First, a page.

History of Crete Public Library
Like many small towns, women’s organizations sprung up after the Civil War, and Crete was no exception. In 1878, the Crete reading room was established by the Red Ribbon Club, a temperance organization. The library moved several times, ending up in the City Hall in 1891. The Woman’s Club of Crete were the volunteer librarians and in 1912, the library had 4,521 books and a circulation of 20,500.
Crete had a population of 2,400 in 1913 when John Tully approached the Carnegie foundation about getting a library. The Crete News on September 25, 1913 extolled its citizens to support the project, writing, “Let Crete citizens continue to lead and may her 4,000 good citizens boost, push, pull and boost.”
The Carnegie gift was $10,000, the architect was J. W. Salmon of Lincoln and the builder was John Kenst. T.H. Miller, president of the Crete State Bank, donated eight of the lots that eventually became the Post Office, City Hall and the library. What is now called, City Park, was first known as Miller Park after the Mr. Miller’s generous donation.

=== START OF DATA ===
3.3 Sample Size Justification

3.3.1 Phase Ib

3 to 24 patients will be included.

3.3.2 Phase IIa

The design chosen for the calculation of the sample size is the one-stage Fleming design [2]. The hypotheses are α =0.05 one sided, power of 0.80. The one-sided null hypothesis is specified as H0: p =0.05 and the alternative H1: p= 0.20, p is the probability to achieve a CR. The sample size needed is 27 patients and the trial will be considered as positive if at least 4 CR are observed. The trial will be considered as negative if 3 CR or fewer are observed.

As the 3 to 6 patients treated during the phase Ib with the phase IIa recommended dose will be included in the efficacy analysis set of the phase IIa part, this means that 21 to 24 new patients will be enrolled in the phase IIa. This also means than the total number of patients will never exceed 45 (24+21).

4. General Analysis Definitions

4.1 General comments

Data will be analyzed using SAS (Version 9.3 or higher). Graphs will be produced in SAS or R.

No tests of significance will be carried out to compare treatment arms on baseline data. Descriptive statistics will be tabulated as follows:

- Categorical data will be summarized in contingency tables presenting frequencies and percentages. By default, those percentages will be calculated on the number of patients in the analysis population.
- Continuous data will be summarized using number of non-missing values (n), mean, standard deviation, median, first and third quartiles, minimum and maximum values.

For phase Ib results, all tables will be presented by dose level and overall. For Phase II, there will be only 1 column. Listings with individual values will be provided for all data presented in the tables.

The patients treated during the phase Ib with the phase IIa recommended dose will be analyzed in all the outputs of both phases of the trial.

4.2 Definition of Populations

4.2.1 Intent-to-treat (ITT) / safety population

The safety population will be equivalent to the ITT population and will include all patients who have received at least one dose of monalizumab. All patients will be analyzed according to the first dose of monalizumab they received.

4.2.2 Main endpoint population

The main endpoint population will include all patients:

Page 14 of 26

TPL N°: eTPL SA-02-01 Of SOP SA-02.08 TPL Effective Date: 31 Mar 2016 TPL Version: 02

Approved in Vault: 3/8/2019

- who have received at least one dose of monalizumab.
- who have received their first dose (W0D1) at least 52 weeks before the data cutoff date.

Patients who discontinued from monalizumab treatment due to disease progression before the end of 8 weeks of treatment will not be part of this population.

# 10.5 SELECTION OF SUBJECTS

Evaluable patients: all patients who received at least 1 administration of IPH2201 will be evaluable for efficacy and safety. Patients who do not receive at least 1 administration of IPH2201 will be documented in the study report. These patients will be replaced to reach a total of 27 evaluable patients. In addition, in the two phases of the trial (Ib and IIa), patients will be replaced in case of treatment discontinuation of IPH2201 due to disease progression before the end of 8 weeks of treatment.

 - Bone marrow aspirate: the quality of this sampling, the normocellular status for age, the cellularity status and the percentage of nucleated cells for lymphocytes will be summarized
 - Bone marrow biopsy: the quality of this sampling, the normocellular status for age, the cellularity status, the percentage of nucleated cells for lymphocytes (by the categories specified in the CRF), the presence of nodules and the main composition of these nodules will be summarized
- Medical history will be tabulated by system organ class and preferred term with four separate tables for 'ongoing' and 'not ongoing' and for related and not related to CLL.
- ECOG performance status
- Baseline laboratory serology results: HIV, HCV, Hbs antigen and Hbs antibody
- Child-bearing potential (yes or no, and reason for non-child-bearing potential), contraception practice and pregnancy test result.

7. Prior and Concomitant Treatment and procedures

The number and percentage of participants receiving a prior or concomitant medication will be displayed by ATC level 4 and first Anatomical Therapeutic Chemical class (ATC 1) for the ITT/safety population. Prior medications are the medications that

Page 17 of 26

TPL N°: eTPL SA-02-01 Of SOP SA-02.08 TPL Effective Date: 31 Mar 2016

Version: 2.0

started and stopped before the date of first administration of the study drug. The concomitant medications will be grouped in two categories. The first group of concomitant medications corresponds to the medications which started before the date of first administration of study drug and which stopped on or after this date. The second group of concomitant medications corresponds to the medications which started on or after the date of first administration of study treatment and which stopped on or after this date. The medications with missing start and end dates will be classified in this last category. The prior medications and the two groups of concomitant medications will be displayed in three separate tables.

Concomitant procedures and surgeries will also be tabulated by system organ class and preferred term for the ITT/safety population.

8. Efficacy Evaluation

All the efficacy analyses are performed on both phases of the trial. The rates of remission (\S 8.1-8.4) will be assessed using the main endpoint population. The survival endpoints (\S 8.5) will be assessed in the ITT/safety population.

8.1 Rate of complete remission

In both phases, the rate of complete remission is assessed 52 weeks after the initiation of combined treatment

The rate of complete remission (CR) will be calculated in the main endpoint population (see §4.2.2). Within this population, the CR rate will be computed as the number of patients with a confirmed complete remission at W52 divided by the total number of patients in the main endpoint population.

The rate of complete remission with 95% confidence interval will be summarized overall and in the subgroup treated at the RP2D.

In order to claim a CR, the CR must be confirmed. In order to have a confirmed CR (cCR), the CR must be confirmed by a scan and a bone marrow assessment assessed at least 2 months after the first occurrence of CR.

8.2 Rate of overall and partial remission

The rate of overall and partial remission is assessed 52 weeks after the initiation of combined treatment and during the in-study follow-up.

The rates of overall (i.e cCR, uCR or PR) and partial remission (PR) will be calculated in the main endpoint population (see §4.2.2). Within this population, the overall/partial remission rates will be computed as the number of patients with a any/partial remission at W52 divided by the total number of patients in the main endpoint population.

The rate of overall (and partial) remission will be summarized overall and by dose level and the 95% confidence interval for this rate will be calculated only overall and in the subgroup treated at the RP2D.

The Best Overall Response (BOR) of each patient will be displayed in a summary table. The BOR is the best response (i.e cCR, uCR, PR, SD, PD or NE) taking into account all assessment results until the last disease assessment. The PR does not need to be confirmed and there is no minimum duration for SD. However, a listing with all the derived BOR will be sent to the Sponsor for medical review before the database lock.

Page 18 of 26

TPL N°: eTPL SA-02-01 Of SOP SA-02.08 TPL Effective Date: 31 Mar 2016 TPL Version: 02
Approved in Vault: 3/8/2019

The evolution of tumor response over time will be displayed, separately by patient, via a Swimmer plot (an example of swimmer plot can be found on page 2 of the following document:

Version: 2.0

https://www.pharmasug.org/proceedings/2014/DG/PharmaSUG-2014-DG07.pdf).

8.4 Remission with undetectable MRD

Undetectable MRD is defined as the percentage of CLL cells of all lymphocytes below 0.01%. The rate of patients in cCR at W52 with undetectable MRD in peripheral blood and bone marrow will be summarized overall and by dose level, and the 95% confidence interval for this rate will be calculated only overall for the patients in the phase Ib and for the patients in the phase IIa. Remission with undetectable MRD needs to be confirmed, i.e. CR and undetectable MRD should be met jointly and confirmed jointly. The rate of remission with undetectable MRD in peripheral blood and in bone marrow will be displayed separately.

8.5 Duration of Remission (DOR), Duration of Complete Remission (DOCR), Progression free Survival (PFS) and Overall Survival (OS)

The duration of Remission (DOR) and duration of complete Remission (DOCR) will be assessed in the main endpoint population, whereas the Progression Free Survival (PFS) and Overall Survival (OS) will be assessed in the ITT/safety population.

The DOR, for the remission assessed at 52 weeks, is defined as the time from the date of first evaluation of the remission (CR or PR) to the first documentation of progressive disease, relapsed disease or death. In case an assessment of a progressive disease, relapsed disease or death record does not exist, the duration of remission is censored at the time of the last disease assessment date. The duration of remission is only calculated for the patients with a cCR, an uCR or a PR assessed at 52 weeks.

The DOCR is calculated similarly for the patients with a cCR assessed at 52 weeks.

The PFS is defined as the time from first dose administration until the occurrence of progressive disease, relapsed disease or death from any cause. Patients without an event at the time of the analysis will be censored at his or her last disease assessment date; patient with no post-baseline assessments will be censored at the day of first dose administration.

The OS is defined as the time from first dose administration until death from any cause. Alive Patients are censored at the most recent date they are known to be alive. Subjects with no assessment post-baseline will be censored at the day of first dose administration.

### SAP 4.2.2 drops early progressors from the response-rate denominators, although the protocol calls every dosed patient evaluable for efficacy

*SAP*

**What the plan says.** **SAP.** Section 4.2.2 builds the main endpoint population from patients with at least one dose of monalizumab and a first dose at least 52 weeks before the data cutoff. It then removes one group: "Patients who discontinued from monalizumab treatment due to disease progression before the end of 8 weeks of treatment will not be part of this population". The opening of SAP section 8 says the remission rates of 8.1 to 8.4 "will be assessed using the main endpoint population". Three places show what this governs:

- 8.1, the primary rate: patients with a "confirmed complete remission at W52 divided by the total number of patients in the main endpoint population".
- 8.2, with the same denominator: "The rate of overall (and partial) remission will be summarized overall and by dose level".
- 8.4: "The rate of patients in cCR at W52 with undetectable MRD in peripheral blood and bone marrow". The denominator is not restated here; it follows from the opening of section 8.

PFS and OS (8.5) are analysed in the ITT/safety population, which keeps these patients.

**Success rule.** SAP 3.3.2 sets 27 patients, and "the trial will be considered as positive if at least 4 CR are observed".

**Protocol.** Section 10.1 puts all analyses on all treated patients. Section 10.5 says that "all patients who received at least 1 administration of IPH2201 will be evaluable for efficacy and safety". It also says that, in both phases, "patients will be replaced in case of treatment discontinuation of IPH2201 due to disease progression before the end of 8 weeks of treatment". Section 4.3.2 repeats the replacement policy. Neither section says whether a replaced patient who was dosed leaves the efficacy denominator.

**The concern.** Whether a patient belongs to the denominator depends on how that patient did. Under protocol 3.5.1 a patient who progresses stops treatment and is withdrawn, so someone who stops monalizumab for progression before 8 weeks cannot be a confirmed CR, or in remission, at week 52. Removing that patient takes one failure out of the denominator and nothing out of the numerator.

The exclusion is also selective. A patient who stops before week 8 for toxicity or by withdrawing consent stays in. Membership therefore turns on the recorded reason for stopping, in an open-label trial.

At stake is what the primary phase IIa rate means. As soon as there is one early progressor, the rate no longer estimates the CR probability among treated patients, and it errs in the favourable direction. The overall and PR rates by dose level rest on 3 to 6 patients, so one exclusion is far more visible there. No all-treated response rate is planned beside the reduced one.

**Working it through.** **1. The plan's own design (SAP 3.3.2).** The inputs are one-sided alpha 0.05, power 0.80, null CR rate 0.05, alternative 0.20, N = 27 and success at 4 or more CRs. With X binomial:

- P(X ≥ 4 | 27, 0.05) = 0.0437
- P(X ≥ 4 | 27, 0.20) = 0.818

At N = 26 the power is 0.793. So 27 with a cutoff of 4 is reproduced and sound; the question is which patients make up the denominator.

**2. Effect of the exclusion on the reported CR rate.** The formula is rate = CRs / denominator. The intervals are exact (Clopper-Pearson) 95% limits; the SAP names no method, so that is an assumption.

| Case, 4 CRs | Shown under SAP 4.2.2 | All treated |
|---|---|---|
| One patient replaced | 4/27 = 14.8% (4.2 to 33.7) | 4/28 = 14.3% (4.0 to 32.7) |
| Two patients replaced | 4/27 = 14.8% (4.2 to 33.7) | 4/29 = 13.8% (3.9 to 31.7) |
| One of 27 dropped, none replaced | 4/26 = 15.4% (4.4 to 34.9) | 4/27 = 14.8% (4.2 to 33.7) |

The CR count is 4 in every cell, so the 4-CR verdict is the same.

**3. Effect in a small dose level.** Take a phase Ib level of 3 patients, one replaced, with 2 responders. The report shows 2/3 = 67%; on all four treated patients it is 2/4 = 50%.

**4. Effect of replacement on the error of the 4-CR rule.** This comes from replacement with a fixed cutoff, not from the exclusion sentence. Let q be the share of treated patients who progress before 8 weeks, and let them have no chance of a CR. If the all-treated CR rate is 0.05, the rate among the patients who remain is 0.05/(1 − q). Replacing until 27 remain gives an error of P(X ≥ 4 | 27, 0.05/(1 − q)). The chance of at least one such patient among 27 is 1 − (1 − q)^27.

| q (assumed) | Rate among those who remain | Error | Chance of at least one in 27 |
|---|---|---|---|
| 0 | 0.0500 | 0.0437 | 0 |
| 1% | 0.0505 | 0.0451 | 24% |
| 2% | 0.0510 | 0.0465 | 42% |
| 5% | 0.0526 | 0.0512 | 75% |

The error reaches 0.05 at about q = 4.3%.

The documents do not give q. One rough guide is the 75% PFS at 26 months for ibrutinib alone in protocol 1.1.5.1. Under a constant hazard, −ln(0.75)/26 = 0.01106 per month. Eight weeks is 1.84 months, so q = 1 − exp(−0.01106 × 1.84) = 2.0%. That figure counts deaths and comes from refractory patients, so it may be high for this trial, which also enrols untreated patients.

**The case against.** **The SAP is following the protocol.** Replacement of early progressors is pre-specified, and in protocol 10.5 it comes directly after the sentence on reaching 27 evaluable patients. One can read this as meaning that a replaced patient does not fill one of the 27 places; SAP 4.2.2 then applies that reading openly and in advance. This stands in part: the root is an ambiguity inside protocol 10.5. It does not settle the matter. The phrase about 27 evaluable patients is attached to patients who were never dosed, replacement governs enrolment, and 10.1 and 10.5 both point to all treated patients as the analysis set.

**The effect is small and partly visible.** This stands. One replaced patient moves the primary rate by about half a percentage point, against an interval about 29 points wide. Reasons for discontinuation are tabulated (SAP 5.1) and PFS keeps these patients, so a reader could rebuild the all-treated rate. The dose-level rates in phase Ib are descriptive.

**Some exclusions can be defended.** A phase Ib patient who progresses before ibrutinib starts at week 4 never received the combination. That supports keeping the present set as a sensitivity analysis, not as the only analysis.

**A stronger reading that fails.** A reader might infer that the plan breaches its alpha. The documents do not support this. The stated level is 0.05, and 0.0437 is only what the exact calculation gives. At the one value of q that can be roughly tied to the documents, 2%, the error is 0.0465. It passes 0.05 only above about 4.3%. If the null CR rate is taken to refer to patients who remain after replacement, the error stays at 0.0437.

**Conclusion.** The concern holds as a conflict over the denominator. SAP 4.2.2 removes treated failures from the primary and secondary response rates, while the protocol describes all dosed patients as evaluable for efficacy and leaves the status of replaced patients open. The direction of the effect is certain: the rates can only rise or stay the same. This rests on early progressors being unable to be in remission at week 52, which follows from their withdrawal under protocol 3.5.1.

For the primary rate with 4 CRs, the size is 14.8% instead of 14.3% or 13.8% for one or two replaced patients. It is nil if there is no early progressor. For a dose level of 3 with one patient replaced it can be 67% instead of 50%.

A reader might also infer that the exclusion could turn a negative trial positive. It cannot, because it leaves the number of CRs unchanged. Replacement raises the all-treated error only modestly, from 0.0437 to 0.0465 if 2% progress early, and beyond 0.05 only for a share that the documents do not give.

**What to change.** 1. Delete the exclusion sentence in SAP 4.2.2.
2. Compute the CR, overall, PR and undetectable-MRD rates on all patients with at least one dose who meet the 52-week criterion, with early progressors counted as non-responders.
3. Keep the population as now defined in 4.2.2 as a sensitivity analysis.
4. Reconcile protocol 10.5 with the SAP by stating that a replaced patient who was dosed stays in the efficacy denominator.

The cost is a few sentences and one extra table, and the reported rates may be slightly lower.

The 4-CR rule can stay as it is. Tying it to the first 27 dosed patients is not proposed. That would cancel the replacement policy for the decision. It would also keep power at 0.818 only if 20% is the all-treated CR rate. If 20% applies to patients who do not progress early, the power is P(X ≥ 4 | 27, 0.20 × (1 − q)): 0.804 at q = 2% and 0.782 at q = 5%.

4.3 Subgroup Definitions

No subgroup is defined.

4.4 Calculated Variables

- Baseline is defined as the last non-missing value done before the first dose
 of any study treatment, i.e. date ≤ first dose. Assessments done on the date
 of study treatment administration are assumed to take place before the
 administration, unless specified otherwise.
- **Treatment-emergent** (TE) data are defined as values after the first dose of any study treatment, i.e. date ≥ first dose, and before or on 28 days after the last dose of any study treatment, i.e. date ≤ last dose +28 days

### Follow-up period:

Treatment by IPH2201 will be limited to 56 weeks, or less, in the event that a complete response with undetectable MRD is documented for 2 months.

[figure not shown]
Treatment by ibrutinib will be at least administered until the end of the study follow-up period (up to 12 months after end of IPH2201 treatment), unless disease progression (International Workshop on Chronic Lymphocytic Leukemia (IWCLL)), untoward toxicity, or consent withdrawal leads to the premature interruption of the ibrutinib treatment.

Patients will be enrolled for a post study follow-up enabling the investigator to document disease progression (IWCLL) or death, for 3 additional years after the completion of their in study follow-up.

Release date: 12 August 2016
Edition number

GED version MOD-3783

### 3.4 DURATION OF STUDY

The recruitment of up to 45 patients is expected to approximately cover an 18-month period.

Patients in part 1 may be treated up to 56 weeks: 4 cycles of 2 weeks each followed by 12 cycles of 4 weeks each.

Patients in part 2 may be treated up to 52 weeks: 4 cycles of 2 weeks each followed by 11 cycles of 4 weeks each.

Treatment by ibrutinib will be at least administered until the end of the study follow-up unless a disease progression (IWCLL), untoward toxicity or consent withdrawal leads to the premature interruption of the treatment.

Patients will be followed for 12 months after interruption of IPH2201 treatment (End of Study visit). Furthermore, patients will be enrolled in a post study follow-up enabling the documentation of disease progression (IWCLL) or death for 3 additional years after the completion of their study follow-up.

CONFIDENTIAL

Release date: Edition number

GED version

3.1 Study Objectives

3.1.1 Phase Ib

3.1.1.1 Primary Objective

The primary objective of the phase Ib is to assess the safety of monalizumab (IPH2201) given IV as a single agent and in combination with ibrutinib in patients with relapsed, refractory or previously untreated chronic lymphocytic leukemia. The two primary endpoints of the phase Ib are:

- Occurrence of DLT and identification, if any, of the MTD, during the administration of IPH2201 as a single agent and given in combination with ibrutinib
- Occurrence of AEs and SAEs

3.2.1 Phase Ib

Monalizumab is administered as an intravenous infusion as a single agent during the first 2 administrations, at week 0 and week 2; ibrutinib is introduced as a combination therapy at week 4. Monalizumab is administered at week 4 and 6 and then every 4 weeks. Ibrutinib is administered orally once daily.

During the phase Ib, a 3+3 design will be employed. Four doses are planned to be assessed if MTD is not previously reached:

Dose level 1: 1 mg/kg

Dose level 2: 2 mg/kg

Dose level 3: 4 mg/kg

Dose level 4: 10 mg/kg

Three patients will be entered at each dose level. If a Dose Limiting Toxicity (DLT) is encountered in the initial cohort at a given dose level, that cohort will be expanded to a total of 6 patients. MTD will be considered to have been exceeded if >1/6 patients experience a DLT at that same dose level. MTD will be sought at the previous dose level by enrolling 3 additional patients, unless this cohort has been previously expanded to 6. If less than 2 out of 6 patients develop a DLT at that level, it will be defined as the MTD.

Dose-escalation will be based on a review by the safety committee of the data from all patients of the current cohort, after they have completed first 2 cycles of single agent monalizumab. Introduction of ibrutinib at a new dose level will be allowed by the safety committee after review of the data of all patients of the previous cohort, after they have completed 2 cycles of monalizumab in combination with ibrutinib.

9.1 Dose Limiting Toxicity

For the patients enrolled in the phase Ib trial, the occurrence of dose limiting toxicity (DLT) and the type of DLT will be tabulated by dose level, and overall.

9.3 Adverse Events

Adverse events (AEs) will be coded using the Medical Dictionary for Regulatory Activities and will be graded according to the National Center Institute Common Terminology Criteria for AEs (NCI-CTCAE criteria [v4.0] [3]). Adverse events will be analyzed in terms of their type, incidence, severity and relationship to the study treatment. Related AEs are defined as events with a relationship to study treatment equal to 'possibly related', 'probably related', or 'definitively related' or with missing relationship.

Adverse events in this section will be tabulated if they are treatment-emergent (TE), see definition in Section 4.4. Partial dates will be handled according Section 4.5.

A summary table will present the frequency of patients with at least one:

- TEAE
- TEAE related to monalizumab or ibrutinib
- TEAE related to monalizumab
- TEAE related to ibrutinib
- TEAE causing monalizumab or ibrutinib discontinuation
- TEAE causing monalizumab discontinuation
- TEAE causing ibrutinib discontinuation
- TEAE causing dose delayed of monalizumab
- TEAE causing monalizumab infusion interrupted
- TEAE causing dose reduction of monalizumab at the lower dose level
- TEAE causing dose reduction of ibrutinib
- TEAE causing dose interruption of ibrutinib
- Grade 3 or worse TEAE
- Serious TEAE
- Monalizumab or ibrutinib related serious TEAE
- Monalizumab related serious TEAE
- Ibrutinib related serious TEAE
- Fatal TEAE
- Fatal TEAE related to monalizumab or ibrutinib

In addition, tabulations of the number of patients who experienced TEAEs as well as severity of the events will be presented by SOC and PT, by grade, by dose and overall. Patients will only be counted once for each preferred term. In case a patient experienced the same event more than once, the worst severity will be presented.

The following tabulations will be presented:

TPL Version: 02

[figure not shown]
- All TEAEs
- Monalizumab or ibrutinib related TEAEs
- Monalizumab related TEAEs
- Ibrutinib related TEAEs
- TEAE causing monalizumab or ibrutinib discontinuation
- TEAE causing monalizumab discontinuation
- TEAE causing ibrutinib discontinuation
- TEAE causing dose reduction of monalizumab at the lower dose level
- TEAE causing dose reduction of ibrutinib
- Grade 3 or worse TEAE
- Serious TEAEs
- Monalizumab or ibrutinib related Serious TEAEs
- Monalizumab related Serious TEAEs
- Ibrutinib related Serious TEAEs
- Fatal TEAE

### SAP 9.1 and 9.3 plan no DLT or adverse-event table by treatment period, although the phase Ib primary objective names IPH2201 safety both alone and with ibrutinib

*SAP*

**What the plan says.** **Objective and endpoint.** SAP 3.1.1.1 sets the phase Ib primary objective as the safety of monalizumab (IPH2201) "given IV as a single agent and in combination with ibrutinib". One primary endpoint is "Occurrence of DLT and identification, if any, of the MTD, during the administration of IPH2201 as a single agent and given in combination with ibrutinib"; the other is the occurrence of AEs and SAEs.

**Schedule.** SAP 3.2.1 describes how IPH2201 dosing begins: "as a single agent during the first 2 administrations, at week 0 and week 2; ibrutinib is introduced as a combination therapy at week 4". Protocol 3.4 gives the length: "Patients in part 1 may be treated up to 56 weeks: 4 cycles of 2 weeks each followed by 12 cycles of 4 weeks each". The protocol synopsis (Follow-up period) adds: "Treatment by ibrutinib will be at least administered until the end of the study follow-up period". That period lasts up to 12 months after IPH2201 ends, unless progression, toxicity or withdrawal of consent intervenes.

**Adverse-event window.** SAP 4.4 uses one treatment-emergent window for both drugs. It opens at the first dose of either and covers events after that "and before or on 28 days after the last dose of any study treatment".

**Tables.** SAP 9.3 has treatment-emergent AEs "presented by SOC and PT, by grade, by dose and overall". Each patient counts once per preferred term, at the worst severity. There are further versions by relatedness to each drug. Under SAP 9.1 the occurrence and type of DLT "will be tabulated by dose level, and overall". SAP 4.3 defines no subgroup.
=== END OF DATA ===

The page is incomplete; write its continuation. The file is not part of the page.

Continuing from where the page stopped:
The library and the city continued to grow and by 1967, the need for expansion became acute; however, the additional space was not completed until 1985. Once again the library is facing acute shortage of space, and a bond issuance was approved in November, 2016 that will provide the funds to construct a brand-new library, community center and technology space where the old Tabitha hospital once stood.